Stopping For A Walk In Reserved Land Near Murra Murra Poem by Martin Harrison

Stopping For A Walk In Reserved Land Near Murra Murra

Rating: 2.7

It’s a stop-over on a Spring day
when, walking through the bush, I see them.
Bees. Wild bees, already clustered,

already swarmed. A galaxy of living honey,
they hang on a branch
in a swollen, brown gourd, a primitive shape

caught on the move. All gouache, clay, and bubble,
it’s hard to fix it for what it is,
frightening to imagine stumbling into its pelting dust,

having just landed from the horizon’s blue planes
of Spring light, dwarf ti-tree, red earth.
Pummeled soil, hanging, between sky and ground,

it takes on a flickering, gold-dyed sheen,
gold as in a strand of hair
that’s threaded, quartz-like, in that ochre mass: bodies, heads, legs,

writhing on each other, pinioned there.
It’s as if each is already a future cell.
Or as if the air has opened up a hasty, war-time grave

where corpses, tossed into the pit, drown each other
with their awkward, rotting limbs.
This swarm is that exposed. That stark.

A wattle-and-daub affair, compacted
in a furious swerve
to a taller tree’s white branch, the swarm hangs there

a haze of movement
and molecules. It’s as sharp and deafening

as if all the body’s sensations arrive
at one go, or as if a life-time’s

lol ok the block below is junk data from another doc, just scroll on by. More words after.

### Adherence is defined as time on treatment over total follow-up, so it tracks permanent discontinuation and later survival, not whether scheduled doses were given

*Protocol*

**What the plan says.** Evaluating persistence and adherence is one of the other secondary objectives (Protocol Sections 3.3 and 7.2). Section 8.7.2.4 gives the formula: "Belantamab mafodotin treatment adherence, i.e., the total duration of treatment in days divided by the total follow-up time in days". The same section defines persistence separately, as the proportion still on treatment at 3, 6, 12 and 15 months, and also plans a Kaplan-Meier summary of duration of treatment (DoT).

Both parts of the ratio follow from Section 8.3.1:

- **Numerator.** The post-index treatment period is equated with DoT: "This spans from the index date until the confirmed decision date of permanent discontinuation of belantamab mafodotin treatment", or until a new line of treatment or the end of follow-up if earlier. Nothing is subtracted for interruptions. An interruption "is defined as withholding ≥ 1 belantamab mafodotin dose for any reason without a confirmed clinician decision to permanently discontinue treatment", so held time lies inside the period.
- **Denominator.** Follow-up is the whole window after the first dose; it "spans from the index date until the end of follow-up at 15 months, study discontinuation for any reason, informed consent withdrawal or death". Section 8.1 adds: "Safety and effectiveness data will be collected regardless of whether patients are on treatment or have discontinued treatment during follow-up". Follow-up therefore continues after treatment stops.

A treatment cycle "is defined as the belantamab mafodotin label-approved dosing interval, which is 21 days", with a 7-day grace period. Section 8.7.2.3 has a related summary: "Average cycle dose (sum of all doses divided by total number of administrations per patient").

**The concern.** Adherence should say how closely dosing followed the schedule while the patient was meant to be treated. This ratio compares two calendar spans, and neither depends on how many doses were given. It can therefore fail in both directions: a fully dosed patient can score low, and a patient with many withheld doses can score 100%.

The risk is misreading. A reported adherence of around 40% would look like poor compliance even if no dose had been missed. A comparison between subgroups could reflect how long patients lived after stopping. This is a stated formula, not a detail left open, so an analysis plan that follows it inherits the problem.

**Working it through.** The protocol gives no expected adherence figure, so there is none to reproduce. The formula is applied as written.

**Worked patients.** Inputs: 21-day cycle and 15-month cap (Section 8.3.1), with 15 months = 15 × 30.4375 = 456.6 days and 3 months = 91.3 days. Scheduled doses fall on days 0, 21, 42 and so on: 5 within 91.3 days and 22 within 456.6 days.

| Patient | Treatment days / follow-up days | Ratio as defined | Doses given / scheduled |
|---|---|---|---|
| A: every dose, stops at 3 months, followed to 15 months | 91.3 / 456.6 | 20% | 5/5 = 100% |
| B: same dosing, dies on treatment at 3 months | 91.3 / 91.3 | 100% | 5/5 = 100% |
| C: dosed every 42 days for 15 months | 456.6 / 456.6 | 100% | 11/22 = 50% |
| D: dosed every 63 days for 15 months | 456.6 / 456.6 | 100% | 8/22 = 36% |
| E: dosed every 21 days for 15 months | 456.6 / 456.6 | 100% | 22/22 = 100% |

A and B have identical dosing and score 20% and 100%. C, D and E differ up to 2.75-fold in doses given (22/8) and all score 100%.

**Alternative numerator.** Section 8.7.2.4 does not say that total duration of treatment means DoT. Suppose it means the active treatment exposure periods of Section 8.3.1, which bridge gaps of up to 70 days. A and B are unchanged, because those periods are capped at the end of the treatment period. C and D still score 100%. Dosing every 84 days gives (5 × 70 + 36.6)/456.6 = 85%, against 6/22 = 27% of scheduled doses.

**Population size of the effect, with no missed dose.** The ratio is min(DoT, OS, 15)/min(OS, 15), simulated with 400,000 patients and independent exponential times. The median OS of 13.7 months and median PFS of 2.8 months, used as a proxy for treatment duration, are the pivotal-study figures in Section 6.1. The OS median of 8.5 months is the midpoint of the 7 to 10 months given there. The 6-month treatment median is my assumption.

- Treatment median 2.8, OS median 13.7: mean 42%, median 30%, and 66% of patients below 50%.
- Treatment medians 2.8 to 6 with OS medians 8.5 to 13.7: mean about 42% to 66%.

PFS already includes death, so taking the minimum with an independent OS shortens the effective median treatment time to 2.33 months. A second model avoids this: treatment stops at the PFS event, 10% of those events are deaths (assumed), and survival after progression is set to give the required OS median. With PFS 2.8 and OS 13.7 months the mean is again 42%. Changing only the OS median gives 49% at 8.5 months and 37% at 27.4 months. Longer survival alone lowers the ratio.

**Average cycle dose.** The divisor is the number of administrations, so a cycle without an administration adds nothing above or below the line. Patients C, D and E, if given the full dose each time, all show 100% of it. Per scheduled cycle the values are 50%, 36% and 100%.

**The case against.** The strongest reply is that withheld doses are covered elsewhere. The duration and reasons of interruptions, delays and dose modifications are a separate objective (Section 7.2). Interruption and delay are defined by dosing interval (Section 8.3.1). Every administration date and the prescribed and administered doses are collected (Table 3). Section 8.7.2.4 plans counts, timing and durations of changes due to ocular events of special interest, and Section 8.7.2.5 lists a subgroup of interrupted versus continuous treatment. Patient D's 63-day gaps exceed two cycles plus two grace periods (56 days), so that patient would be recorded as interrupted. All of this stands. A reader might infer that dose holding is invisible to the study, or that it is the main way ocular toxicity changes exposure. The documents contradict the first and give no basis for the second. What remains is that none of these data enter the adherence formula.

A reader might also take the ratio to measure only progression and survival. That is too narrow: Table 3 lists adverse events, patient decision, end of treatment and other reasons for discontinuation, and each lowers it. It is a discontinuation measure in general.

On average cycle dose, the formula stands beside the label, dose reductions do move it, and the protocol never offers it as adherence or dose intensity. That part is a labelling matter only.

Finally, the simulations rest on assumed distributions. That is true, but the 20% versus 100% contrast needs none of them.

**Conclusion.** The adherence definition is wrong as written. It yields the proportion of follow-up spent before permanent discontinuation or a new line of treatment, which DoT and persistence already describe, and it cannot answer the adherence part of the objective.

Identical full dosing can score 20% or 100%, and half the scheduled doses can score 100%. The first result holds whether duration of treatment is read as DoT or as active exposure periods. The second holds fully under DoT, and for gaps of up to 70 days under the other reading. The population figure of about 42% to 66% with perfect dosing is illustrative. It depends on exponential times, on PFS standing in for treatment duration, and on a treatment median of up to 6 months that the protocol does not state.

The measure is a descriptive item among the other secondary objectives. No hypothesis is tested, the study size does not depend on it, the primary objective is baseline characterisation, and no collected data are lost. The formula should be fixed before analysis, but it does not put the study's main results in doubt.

thoughts are suddenly, spontaneously, recalled

by someone moving, at the very edge of life,
when the mind’s
sky-white with memories, swelling with

the fruit of experience, swarming
at death,
yet holding all feelings together;

or as if, veil-like, it’s summed up later (generations later,
after the earth
has soaked up spilt blood and honey-streams)

by the philosopher who says:
Things are not things,
but groups, sets, swarms, flux —

playing their music of ant
and bird. The swarm
is light. It’s energy. Fruit of the desert’s edge.

Fruit, indeed, is fruit. Yet, whether
in grief or orgy,
these bodies pile on top of each other:

they’re a huge brown pear,
they’re an outsize bobbin of unwashed flax,
hanging from a yellow-gum.

It takes for ever to focus on. It swirls.
It implodes in the branches,
hanging like a wind-harp

of silk-glitters and half-dried mud
with outriders taking off and returning,
like flies to a carcase. Not beautiful,

dark, full of anger, full of sting,
it changes shape
like a pot spun between invisible hands,

slowly growing bulbous, then tapering to a narrow neck,
in danger of falling apart
or attacking like a Mongol horde

yet still clustering, still forming itself
from Spring’s exile
and the struggle of poisoned virgin grubs —

till it steadies its larval magic
into an Earth-Mother drone
of particles, dynamos, ancestral flight.

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